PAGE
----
Mahaiwe Performing Arts Center will present a jazz concert by the Joshua Redman Quartet on Sunday, June 26, 2016 at 7:00pm and co-present Great Barrington Heritage Day on Saturday, June 18, 2016 from 9:00am to 9:00pm. In addition, the theater’s Film Noir Classics Series continues with The Third Man (1949) on Saturday, June 25, 2016 at 7:00pm.
The Jazz of Joshua Redman
“Grammy Award nominated saxophonist Joshua Redman is one of the most esteemed and charismatic jazz artists of his generation,” said Mahaiwe Executive Director Beryl Jolly. “We are delighted to welcome him back to Great Barrington for his second appearance on our stage.” The Joshua Redman Quartet featuring Aaron Goldberg (piano), Reuben Rogers (bass), and Gregory Hutchinson (drums) performs new original music and jazz classics that Redman wrote and chose specifically for this group of musicians. This band’s music can be challenging, provocative, and forward-looking, but also hard swinging, melodic, and soulful, with a strong link to the jazz idioms of the 1950s and 1960s. The musicians demand serious energy and engagement of themselves and their listeners, and create music with a joyous and celebratory spirit. Tickets are $30 to $80, plus a limited number of $15 tickets available for audience members ages 30 and younger through the Mahaiwe ArtSmart Tix program.
Great Barrington Heritage Day on June 18
“I am very happy to participate in this community collaboration,” said Jolly. “Our consortium agrees that this day of festivities will celebrate the Housatonic River and Watershed as well as the region’s agriculture, industry, and culture—showcasing the spirit of independence that has made Great Barrington so vibrant for more than 250 years.”
Events include a guided canoe paddle, bike ride, outdoor walks, downtown tours, and screenings of three classic movies at the Mahaiwe: Snow White and the Seven Dwarfs (1937, rated G) at 10:00am, King Kong (1933, rated PG-13) at 4:00pm, and Pretty Poison (1968, rated R), which was filmed in Great Barrington and stars Anthony Perkins and Tuesday Weld, at 7:00pm. At 12:00pm and 1:00pm, two behind- the-scenes tours of the Mahaiwe Theater will be led by long-time technical director Maia Robbins-Zust, and Paul Kakley who has served as Mahaiwe movie projectionist for 40 years. They will describe the many theatrical and film modernizations of the jewel-box 1905 historic theater and share numerous stories of their decades behind the scenes. (Note that this tour includes staircases to the backstage Green Room and Upper Balcony.) At 2:00pm, community members are invited to join Barby Cardillo on the stage of the Mahaiwe to share personal recollections and local history in a guided Story Circle.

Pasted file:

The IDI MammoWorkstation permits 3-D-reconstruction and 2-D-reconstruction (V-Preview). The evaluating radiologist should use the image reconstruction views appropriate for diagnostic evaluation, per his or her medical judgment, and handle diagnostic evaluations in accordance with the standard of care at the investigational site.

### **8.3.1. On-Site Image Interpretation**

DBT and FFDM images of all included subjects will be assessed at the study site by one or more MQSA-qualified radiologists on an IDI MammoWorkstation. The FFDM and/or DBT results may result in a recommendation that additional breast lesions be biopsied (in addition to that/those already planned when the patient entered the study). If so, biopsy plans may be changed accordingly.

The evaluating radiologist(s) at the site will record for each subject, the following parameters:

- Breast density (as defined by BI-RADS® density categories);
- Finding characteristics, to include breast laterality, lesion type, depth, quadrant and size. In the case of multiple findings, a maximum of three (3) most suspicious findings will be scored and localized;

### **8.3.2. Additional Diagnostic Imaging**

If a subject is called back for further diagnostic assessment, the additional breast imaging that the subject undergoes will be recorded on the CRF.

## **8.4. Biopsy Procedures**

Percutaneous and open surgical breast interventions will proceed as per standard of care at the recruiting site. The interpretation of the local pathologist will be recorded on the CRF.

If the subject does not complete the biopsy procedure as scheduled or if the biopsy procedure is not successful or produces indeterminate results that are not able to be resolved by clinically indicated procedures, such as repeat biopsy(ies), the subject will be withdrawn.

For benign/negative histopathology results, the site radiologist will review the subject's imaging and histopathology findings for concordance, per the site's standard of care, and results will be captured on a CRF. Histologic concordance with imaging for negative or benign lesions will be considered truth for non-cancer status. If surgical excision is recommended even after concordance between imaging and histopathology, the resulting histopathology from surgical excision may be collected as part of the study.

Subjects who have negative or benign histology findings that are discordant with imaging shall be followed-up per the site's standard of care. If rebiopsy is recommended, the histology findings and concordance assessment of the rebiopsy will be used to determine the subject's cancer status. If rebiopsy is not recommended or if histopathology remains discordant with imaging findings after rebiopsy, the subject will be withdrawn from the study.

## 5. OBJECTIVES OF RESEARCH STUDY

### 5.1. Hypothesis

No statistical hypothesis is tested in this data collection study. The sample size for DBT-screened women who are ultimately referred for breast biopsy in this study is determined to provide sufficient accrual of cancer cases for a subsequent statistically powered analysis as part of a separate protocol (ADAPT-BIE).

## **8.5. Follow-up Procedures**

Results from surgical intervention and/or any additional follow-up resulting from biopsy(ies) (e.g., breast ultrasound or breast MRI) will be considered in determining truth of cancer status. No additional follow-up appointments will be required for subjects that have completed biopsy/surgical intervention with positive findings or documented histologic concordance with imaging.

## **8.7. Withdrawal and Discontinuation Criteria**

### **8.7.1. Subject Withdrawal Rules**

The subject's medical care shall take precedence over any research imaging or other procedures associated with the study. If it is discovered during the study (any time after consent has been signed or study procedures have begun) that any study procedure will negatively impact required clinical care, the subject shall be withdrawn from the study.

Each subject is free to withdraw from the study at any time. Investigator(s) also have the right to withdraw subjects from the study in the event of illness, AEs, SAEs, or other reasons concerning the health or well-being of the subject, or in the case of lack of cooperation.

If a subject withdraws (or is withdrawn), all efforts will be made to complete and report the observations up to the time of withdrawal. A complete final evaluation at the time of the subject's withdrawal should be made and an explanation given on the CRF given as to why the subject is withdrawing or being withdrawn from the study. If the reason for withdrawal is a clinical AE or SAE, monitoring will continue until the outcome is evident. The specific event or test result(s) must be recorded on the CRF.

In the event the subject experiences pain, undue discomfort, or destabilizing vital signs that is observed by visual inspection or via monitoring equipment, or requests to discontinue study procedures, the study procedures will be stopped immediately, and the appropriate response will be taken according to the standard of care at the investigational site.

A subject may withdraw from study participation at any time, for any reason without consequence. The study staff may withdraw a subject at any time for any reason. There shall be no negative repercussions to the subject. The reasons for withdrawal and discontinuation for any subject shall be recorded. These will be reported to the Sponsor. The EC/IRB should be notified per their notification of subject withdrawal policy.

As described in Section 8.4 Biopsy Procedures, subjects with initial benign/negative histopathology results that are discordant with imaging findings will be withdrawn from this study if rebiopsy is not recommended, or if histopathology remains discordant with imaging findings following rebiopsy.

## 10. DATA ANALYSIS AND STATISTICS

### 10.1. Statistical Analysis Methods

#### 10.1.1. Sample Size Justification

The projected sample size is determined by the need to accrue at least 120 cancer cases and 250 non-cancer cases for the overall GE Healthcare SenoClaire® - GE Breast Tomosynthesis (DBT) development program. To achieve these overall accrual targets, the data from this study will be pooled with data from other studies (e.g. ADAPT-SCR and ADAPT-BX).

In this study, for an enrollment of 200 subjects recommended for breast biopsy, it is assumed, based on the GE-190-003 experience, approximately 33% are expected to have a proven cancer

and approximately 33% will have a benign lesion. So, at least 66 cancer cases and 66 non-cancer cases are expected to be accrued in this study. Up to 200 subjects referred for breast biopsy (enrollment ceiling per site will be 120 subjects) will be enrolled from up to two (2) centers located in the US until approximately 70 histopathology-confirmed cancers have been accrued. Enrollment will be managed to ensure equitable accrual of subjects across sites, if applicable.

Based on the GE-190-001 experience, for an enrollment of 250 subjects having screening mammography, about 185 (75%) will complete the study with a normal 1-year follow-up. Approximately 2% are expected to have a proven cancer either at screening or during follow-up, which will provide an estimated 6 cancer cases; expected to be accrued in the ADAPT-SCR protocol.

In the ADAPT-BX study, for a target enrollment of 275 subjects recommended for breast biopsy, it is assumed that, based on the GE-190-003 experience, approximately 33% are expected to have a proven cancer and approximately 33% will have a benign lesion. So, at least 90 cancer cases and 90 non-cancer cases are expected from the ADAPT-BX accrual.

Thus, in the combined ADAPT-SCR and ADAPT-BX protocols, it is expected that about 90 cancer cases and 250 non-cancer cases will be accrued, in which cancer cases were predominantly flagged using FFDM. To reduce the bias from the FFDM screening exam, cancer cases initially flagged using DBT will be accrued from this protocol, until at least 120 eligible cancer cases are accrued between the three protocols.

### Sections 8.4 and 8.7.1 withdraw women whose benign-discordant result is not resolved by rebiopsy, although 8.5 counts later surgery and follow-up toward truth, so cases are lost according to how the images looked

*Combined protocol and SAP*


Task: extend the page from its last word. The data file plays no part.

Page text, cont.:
At 9:00am, participants will meet in front of the Mahaiwe for an opportunity to “Explore Our Watershed” through a 3.5 mile guided hike with Christine Ward to Lake Mansfield. After the hike, Rachel Fletcher will lead a tour of the Housatonic River Walk and the William Stanley Exhibit. Later, Dennis Regan of the Housatonic Valley Association will lead a canoe paddle down the Housatonic River to the Sheffield covered bridge. (Canoe paddle reservations are extremely limited; early reservations are encouraged.)
Alternatively, a 9:00am bike ride led by GB Town Planner Chris Rembold will feature highlights of Great Barrington and Housatonic Village, including Rising Mills, Monument Mills, and the Guthrie Center, and joining a guided tour of the Truman Wheeler Farmstead at 817 South Main Street. Captain Truman Wheeler was a revolutionary war patriot and his Farmstead is now home to the GB Historical Society: Farmstead Tours will take place at 10:00am, 11:00am, 12:00pm, and 1:00pm.